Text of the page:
At Humboldt Bay, we have 6 Holtec casks. They are smaller than the ones for most plants, and cost about $1 million each. I took about 6 weeks, and $8 million to load and prepare each cask for its placement in our below grade bunker, and that facility requires about $12 million/year for monitoring and security. There are 36 casks on site at the decommissioned Trojan plant on the Columbia River, and San Onofre is in a contentious battle with its desire to place about 250 casks right on the beach in Southern California. The Diablo Canyon plan will require over 300 of these casks. So do the math…10,000 casks at $10 million each, plus transportation to a central site in New Mexico…big bucks for Holtec and the utilities, since the ratepayers and taxpayers are footing the bill. Give those CEO’s a bonus!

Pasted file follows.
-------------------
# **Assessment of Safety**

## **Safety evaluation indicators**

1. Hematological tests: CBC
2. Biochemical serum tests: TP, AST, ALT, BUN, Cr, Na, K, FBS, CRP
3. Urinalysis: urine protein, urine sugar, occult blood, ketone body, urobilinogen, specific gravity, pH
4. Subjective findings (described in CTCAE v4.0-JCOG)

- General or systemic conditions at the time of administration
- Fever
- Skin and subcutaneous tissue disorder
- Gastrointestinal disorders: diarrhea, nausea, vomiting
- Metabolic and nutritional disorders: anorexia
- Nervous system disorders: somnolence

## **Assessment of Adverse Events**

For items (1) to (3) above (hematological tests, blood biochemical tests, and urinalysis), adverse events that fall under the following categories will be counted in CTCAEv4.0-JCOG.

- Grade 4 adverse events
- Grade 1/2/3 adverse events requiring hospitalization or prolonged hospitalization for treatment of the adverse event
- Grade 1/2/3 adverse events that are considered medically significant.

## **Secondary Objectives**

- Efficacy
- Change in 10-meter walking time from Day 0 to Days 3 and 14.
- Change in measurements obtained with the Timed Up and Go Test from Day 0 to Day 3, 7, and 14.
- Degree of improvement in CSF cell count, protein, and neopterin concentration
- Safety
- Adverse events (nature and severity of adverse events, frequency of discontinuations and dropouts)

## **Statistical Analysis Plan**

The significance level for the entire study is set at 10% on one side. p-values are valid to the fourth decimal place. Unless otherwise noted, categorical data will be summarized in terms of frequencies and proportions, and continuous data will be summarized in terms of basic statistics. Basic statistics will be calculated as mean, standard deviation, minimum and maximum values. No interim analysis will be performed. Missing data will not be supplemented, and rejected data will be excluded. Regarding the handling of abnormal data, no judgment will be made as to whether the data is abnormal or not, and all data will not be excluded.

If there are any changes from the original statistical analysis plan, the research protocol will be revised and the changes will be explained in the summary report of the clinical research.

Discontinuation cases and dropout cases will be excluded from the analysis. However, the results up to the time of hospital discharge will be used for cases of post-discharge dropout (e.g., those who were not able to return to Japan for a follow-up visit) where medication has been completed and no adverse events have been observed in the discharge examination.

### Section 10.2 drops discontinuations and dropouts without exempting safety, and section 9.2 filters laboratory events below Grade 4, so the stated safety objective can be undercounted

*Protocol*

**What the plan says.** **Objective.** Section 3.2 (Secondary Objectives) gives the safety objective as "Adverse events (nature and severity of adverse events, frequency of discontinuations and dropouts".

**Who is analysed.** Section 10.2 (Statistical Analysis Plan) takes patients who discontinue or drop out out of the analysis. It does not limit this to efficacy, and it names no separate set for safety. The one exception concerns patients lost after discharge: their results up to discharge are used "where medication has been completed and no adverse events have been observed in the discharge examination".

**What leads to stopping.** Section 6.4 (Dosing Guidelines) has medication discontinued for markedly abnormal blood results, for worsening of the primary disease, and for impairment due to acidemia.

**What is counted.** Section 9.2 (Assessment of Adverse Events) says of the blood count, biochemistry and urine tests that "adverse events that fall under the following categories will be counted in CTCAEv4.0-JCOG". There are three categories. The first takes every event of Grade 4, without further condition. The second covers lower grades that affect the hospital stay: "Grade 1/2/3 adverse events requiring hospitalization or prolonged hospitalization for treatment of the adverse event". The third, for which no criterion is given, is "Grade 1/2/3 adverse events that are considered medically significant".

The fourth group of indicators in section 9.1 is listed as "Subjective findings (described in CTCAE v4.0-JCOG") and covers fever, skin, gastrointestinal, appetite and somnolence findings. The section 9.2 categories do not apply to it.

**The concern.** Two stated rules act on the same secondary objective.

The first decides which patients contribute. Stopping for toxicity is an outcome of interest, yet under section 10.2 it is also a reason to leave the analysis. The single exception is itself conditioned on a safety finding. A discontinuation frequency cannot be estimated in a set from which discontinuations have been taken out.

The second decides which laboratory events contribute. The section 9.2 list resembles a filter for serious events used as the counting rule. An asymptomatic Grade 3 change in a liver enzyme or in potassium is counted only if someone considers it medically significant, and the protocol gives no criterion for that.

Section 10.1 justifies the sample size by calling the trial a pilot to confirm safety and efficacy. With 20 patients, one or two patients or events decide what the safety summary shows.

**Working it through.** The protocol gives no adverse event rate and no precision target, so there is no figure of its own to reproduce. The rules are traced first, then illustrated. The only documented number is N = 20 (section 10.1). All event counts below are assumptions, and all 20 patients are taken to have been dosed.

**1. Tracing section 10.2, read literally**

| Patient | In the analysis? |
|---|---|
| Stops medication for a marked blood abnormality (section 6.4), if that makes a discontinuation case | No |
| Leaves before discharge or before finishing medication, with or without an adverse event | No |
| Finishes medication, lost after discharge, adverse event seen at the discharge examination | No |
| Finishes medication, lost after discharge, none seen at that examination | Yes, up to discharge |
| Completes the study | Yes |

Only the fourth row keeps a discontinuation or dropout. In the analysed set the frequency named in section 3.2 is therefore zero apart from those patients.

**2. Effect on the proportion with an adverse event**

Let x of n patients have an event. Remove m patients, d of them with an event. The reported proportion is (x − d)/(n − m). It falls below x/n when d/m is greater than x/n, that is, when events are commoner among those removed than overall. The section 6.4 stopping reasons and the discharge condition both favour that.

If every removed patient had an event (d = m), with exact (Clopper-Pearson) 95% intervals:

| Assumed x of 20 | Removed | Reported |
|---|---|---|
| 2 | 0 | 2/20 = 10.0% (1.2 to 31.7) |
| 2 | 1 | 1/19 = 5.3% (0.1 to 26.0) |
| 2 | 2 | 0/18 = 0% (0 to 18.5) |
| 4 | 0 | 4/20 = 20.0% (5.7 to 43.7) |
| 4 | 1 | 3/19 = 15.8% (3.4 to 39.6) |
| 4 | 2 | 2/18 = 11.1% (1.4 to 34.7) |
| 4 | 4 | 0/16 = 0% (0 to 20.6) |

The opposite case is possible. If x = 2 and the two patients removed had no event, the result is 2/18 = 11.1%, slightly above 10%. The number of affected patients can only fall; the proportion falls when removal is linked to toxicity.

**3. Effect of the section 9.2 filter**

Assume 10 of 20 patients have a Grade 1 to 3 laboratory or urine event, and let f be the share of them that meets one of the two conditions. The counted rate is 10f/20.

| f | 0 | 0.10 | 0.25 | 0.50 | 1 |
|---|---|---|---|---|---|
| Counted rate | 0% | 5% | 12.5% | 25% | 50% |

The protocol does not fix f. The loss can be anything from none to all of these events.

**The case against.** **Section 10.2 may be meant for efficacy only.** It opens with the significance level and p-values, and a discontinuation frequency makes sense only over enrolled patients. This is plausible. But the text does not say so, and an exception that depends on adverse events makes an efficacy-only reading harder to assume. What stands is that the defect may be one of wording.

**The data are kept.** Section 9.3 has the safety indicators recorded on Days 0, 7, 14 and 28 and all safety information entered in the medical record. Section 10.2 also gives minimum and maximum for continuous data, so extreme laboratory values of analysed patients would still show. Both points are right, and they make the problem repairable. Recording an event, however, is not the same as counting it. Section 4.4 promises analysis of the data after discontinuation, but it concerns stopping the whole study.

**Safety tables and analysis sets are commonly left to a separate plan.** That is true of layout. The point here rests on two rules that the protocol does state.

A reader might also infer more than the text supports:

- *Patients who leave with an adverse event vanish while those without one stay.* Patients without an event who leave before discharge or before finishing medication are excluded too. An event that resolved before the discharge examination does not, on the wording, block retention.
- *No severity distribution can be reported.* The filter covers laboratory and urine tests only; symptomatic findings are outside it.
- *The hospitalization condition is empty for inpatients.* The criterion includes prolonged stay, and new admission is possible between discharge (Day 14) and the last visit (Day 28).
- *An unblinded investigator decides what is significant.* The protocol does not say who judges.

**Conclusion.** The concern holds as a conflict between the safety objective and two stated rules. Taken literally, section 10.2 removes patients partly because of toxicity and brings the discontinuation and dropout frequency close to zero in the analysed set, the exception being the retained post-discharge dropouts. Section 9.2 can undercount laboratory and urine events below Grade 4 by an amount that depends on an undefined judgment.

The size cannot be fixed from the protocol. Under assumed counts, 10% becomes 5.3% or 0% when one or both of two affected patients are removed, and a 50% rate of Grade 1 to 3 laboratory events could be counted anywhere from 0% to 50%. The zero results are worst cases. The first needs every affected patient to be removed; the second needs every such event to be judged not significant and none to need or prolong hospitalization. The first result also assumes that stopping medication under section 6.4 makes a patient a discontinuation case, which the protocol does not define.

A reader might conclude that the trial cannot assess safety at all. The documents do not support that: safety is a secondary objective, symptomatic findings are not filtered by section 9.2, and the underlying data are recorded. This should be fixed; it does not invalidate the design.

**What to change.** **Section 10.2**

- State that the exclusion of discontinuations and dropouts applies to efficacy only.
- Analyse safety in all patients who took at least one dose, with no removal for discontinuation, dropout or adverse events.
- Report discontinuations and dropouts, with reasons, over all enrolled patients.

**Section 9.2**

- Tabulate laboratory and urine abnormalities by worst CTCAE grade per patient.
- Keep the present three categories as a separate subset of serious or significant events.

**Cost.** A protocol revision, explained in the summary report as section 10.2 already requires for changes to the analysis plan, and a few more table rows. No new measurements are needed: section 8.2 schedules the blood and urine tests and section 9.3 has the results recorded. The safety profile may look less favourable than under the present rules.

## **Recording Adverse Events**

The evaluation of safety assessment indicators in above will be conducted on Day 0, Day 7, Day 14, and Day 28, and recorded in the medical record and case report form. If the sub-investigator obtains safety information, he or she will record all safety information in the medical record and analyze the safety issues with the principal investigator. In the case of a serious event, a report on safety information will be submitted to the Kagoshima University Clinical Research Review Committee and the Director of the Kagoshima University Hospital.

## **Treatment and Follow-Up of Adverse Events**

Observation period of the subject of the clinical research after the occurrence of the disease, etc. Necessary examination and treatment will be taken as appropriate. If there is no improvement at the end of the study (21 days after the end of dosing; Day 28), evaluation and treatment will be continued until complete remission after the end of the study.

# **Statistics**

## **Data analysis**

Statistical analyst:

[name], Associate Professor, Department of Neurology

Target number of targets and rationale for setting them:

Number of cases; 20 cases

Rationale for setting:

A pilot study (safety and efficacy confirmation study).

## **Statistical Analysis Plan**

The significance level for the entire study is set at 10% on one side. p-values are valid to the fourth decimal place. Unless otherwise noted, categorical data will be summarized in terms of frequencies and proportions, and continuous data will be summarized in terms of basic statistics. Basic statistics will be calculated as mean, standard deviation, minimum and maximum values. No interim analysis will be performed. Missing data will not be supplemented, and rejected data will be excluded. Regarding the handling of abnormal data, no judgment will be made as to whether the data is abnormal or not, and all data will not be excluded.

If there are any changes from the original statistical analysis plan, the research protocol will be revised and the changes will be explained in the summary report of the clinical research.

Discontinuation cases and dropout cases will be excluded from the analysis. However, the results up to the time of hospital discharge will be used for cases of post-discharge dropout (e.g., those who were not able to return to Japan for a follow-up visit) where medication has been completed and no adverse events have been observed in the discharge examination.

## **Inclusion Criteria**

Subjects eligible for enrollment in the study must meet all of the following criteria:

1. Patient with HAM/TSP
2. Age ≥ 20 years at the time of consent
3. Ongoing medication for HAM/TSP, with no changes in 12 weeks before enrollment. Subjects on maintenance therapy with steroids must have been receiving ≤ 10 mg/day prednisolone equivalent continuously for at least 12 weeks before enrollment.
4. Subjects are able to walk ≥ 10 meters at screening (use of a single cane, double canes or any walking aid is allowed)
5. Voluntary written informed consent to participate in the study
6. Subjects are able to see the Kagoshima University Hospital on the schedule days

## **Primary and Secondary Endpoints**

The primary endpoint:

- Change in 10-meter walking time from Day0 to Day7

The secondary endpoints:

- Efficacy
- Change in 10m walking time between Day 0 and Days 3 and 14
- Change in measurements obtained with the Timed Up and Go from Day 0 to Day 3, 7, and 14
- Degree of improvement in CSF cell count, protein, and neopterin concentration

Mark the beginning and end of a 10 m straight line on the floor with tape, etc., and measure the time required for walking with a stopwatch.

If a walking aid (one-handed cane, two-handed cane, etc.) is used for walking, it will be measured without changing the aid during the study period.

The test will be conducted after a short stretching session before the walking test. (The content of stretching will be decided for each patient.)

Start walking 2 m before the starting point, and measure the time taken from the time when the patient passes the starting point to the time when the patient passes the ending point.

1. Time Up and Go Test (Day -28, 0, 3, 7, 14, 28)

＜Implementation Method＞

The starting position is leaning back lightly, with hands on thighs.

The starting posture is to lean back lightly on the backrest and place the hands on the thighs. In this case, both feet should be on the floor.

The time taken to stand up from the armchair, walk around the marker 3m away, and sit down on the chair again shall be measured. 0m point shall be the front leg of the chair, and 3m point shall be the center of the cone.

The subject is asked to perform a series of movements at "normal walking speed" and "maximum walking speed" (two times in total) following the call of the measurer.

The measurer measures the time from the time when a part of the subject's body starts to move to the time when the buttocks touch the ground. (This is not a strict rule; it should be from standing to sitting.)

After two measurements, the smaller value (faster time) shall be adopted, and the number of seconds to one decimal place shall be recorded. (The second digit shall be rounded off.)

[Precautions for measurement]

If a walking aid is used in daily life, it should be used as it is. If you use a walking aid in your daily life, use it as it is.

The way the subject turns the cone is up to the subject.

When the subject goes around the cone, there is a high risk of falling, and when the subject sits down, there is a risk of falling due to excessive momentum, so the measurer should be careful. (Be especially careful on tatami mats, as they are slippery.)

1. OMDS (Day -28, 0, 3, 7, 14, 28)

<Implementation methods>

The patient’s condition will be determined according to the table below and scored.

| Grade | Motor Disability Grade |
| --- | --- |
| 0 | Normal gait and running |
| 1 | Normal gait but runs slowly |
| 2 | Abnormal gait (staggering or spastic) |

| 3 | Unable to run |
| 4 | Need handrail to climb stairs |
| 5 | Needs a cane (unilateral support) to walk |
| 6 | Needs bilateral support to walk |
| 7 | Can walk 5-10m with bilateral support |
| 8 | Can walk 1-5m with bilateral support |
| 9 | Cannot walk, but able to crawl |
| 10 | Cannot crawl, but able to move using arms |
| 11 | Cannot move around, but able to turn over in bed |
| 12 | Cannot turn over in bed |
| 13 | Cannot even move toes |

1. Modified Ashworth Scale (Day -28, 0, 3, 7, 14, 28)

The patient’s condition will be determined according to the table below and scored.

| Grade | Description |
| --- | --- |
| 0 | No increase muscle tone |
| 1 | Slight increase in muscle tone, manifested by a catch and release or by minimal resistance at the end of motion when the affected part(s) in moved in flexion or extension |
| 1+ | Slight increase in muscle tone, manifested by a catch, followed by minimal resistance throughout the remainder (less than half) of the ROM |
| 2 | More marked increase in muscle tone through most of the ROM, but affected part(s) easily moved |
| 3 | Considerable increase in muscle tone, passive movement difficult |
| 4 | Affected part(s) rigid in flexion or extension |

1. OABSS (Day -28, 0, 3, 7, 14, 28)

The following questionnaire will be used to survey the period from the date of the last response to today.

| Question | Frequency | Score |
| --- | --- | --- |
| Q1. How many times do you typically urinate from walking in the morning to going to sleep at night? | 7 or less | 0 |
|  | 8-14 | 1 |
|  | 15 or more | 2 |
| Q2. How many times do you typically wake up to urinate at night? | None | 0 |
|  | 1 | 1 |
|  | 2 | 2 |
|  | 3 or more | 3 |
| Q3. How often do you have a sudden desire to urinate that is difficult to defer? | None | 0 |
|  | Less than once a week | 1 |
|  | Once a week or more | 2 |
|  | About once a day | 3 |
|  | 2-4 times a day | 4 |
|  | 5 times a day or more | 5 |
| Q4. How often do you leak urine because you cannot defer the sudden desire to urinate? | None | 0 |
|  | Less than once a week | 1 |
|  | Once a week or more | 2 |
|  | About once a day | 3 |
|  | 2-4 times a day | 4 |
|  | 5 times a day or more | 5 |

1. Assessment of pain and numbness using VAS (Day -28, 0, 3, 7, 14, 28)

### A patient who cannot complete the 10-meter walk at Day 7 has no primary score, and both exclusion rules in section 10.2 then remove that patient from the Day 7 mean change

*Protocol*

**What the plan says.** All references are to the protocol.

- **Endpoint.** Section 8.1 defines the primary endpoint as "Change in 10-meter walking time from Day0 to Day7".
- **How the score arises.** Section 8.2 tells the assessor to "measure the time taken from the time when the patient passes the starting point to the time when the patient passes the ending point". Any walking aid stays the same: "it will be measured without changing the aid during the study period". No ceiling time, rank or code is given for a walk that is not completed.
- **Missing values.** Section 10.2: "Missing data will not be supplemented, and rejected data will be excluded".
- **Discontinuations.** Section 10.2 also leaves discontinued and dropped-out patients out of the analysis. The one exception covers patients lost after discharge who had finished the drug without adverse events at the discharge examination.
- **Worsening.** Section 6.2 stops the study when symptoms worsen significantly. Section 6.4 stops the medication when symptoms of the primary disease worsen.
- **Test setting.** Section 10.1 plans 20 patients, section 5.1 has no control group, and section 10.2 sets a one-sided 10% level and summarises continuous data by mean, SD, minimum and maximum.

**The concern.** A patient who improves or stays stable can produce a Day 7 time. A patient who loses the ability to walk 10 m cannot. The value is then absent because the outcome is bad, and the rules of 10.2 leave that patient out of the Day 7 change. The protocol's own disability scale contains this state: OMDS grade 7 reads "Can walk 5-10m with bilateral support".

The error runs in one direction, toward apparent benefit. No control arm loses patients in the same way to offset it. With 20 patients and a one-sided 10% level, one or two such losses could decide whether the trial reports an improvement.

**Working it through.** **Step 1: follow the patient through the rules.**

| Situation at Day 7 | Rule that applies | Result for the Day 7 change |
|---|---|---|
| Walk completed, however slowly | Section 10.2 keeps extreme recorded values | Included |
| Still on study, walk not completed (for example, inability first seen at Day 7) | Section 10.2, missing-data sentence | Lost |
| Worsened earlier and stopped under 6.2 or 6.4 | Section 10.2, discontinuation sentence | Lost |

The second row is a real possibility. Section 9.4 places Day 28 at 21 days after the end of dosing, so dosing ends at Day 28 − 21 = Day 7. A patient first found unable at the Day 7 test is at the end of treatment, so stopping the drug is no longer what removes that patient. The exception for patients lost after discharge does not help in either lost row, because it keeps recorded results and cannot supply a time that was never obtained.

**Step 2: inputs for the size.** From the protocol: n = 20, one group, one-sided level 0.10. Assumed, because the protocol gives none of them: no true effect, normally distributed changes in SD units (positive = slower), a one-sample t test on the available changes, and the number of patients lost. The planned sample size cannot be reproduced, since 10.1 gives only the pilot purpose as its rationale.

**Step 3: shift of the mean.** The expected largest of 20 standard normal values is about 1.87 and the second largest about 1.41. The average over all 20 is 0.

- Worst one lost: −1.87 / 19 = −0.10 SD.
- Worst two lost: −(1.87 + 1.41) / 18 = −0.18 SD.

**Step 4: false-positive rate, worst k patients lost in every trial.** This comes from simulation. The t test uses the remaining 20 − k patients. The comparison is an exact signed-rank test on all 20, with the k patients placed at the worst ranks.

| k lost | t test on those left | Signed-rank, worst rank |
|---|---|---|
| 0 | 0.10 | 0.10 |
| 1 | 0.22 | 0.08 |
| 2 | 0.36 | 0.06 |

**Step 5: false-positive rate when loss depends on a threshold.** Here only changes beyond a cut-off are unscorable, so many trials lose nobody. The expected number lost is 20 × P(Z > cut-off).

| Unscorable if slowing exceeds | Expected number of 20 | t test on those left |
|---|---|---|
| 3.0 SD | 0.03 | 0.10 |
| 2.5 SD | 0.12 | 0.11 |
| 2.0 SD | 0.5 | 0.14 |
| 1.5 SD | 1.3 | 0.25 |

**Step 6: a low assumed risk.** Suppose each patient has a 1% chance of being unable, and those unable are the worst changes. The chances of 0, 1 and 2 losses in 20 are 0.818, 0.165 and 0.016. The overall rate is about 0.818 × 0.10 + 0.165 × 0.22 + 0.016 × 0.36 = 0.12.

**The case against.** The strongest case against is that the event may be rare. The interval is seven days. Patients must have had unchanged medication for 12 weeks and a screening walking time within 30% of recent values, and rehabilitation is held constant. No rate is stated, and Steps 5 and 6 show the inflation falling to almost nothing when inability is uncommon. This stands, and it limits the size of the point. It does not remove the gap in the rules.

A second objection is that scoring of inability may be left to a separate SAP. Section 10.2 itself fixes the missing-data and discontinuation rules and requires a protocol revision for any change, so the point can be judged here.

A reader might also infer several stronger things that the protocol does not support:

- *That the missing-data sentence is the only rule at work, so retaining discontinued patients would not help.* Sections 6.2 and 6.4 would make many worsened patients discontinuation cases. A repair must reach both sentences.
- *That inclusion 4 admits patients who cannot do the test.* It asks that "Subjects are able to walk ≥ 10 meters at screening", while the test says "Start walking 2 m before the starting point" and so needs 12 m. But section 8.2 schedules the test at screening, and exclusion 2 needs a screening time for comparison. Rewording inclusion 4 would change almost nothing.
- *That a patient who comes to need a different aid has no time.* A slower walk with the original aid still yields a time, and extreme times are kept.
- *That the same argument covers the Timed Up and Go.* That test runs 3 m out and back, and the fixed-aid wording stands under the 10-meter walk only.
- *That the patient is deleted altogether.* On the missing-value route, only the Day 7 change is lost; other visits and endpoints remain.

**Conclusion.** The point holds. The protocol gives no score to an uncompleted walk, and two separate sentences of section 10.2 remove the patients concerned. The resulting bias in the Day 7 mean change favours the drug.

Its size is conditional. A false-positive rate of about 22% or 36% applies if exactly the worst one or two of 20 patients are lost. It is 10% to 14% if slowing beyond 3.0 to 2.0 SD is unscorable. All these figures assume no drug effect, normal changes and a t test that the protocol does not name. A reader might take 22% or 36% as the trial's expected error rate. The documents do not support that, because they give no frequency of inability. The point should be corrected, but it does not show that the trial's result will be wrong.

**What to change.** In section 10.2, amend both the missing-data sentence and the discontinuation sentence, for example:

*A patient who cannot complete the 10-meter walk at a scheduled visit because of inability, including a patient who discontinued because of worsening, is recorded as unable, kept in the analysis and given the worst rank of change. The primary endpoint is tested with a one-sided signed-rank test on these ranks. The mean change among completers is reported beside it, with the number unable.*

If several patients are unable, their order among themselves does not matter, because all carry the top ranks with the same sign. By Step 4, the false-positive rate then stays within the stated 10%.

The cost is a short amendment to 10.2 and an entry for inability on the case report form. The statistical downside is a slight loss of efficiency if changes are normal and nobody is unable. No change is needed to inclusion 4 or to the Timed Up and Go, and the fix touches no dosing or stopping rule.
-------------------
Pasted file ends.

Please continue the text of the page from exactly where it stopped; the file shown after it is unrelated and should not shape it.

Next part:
Another issue coming up revolves around how each state set up the rules for decommissioning funding. By Federal law, decom funds were to be set aside to ensure the safe and clean dismantlement of nuclear power plants. In California, The utilities collected money from ratepayers over the years, and put that money into an investment fund where it, for a while at least, grew in value. PG&E ratepayers, as well as those in the south, are now continuing to pay into this fund for their nukes. Things are a bit different in other states. Some utilities took that money and invested it in ventures such as building more nuclear power plants! Things got/get complicated when the feds allowed utilities to sell nuclear units to private firms. The decom funds were supposed to go with the plants in the sale, but some of that money has in some cases disappeared. The funds that do exist on the books are most often very low in respect to the actual cost of decommissioning. Add that to the fact that many of these nuclear companies have gone through bankruptcy, buyouts, subsides (as is the case of Vermont Yankee and a few other plants back east beginning the decommissioning dialogue) and the ratepayer/taxpayer---you and I will eventually wind up paying the bills. So much for cheap nuclear power. They argue we can’t afford health care for all Americans , but for probably the same amount of money, we will spend it on the back end of nuclear power.